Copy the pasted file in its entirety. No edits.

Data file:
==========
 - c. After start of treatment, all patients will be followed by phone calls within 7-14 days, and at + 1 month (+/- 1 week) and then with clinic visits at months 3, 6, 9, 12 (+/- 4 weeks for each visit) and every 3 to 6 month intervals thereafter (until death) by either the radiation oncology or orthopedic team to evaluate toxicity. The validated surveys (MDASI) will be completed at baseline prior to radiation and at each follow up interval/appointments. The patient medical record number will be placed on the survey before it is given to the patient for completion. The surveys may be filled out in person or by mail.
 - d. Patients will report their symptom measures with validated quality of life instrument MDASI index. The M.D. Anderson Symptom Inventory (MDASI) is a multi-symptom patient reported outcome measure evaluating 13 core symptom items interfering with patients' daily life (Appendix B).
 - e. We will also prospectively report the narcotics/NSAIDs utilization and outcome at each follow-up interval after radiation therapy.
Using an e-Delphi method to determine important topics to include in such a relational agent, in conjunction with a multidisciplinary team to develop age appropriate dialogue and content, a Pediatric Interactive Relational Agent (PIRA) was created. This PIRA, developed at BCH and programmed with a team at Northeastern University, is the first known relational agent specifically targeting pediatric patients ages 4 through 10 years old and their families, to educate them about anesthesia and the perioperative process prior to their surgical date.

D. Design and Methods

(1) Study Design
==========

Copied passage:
 - c. After start of treatment, all patients will be followed by phone calls within 7-14 days, and at + 1 month (+/- 1 week) and then with clinic visits at months 3, 6, 9, 12 (+/- 4 weeks for each visit) and every 3 to 6 month intervals thereafter (until death) by either the radiation oncology or orthopedic team to evaluate toxicity. The validated surveys (MDASI) will be completed at baseline prior to radiation and at each follow up interval/appointments. The patient medical record number will be placed on the survey before it is given to the patient for completion. The surveys may be filled out in person or by mail.
 - d. Patients will report their symptom measures with validated quality of life instrument MDASI index. The M.D. Anderson Symptom Inventory (MDASI) is a multi-symptom patient reported outcome measure evaluating 13 core symptom items interfering with patients' daily life (Appendix B).
 - e. We will also prospectively report the narcotics/NSAIDs utilization and outcome at each follow-up interval after radiation therapy.
Using an e-Delphi method to determine important topics to include in such a relational agent, in conjunction with a multidisciplinary team to develop age appropriate dialogue and content, a Pediatric Interactive Relational Agent (PIRA) was created. This PIRA, developed at BCH and programmed with a team at Northeastern University, is the first known relational agent specifically targeting pediatric patients ages 4 through 10 years old and their families, to educate them about anesthesia and the perioperative process prior to their surgical date.

D. Design and Methods

(1) Study Design